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Avian Flu Vaccine Tests Progress in Maryland

Young chickens / Photo by Joe Valbuena, courtesy USDA
Maryland scientists are working on an avian flu vaccine to be used if the virus were to jump from poultry and begin spreading among humans. (Photo by Joe Valbuena, courtesy USDA)

By April Chan
Maryland Newsline
Thursday, Oct. 20, 2005

COLLEGE PARK, Md. - The first phase of a clinical trial on a vaccine designed to combat the avian flu virus is expected to conclude Oct. 31, as officials begin building a defense against a potentially deadly pandemic.

Experts at the University of Maryland School of Medicine in Baltimore were asked to determine what would be optimal and safe dosages of a vaccine produced by pharmaceutical company sanofi pasteur to ensure a person was properly protected from the avian influenza virus.

Sanofi pasteur provided researchers with 8,000 investigational doses of the vaccine that was specifically designed to fight the H5N1 avian flu virus strain, company spokesman John Abrams said.

Maryland Scientists Use Computer Model to Predict How Avian Flu Could Hit U.S.

Maryland Newsline
Thursday, Oct. 20, 2005

COLLEGE PARK, Md. - If the avian flu leads to a worldwide outbreak in which humans begin contracting the disease not from poultry but from each other, how would the United States cope?

That’s the question scientists from Johns Hopkins University and Imperial College in London are asking as they imagine a worst-case scenario in which Americans unwittingly start spreading the disease at an alarming rate.

The scientists are using a computer model they had earlier created to predict a similar epidemic in Thailand where the avian flu has been prevalent, said Derek Cummings, research associate at the Bloomberg School of Public Health at Johns Hopkins.

But the American model looks into what happens after the disease arrives, rather than simply exploring how to contain a small community where it may surface first, Cummings said.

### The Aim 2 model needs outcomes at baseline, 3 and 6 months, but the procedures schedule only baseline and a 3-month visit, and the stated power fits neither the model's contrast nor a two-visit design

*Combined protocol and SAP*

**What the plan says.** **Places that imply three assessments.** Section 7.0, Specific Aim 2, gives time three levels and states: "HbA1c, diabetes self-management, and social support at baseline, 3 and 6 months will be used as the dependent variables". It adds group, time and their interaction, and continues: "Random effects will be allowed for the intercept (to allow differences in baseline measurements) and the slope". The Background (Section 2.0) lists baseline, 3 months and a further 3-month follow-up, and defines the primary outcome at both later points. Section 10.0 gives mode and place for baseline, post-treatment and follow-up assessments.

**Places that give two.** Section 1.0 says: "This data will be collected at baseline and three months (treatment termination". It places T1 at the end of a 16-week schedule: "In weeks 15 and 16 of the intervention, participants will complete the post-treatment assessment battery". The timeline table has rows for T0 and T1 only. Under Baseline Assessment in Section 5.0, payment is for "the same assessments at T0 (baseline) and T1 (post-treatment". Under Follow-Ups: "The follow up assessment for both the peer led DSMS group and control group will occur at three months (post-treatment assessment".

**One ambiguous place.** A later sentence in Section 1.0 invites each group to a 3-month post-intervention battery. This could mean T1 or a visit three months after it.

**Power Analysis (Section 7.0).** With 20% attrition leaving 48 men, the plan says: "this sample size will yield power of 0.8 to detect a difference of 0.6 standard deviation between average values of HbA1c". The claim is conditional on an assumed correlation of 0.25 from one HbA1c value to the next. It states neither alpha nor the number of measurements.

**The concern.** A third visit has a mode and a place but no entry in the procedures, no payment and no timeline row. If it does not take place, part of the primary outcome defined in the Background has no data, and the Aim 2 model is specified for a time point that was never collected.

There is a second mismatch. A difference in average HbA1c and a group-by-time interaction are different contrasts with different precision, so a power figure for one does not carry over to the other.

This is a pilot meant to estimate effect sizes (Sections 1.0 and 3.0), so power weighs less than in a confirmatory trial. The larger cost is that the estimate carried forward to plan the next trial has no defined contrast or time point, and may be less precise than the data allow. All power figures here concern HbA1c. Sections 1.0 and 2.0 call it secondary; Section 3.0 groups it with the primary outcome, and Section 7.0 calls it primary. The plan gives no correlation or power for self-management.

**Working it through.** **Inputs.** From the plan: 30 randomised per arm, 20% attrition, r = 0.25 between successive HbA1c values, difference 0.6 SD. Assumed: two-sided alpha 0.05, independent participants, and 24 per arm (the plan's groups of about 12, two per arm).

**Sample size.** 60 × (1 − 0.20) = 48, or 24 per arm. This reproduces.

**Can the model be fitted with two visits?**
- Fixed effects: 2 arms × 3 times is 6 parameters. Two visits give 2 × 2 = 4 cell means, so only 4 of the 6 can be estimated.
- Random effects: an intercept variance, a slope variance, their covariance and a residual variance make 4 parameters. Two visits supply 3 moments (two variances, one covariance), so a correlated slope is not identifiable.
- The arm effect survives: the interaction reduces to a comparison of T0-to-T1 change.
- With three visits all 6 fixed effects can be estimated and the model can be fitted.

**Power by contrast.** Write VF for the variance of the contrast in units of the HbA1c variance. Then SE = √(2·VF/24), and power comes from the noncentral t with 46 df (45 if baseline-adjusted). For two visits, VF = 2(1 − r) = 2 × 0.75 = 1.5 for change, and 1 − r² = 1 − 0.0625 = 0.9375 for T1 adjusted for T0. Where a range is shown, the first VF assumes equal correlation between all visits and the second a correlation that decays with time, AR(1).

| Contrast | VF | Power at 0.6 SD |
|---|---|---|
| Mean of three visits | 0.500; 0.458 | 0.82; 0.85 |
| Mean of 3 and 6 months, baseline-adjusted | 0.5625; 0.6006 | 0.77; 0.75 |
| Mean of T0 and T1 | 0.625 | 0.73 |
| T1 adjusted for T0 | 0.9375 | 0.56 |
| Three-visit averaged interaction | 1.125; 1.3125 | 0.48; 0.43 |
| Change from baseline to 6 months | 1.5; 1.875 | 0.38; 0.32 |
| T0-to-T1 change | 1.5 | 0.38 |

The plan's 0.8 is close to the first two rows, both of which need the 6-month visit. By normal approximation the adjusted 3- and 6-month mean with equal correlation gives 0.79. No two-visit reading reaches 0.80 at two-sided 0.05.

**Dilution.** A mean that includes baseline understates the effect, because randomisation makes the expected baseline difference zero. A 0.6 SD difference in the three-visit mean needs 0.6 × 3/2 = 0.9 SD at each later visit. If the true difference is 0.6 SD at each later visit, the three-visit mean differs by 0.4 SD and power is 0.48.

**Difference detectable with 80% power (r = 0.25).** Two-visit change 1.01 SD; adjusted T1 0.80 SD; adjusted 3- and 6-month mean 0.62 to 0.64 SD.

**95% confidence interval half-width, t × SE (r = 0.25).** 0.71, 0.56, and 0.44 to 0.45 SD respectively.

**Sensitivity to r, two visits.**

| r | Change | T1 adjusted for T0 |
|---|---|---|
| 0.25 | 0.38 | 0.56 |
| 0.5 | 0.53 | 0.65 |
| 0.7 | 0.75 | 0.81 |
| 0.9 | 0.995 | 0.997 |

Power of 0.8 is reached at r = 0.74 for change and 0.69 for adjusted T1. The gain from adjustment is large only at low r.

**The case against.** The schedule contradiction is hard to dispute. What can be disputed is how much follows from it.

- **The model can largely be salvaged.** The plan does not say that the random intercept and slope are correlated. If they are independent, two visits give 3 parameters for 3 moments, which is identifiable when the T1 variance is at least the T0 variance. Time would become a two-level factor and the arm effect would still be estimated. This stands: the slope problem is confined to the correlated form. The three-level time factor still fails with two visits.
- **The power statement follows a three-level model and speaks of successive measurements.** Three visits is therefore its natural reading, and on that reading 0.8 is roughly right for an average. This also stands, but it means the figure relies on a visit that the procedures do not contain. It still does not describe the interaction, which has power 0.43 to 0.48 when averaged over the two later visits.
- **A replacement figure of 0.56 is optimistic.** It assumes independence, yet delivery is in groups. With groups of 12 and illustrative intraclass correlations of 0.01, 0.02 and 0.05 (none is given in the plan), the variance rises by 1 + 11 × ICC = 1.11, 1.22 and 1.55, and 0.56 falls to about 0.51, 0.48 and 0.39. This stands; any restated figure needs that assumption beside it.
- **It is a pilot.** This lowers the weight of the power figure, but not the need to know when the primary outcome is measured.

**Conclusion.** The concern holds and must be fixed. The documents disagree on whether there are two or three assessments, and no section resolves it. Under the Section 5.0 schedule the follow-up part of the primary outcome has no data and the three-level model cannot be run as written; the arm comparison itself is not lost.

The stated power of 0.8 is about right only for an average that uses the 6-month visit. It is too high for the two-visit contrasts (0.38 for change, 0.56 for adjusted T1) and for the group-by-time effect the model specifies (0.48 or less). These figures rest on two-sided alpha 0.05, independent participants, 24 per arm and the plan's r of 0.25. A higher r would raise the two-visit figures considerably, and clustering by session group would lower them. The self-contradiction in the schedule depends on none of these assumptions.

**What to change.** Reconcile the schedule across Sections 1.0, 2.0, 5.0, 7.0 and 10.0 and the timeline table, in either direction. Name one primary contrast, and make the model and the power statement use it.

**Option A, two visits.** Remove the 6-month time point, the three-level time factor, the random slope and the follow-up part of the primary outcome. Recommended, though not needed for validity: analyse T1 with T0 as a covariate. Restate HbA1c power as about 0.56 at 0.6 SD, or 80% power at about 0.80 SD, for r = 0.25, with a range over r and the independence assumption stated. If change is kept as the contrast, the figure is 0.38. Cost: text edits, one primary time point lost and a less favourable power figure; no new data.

The avian flu strain that looks to be the most likely candidate to cause an outbreak - H5N1 - has not emerged on American soil, he said.

“We're approaching this from the angle that there would be cases globally and ask how mortality might be minimized: What can you do to sort of deal with the incidents so that it doesn't hit all at once?” Cummings said. That would allow time for vaccines to be developed, he said.

Funded by the National Institute of General Medical Sciences, a branch of the National Institutes of Health, the scientists are using U.S. Census Bureau data and making a number of assumptions about U.S. population density, Americans’ travel and work habits and the kind of human interactions that might most easily spread the disease.

“We are trying to get a handle on how far people move spatially in a given day, which would give you an idea of how fast the disease moves,” Cummings said. “And the model also considers domestic air travel and how that spreads disease and what kind of controls could be put in place.”

The scientists are also making educated guesses about the possible impact of “social distancing measures”-- such as staying home from school when a child is sick.

Cummings said the team is considering how American access to avian flu vaccines might serve as extra protection. The U.S. Department of Health and Human Services recently entered into agreements with three pharmaceutical companies to manufacture vaccines meant to specifically fight the avian flu. The University of Maryland School of Medicine in Baltimore is one of three universities testing the first avian flu vaccine produced by sanofi pasteur. The University of Maryland school is completing the first phase of a trial involving 154 Maryland volunteers on Oct. 31.

Cummings said he and his collaborators plan to release details of their American pandemic model in November.

--By April Chan

James Campbell, the principal investigator for the study and assistant professor of pediatrics, said he and his collaborators at the University of Rochester and the University of California in Los Angeles determined that the vaccine should be administered in two doses.

“A single dose of the vaccine did not give people protective levels of antibodies in their blood,” he said.

Four different dose amounts were tested: 7.5, 15, 45 and 90 micrograms, Campbell said. The scientists found that the two largest amounts produced the most significant immune response.

The vaccine appears to be safe, Campbell said, adding that the 154 Maryland volunteers were constantly monitored for red or sore arms or other adverse reactions to the intravenous shots.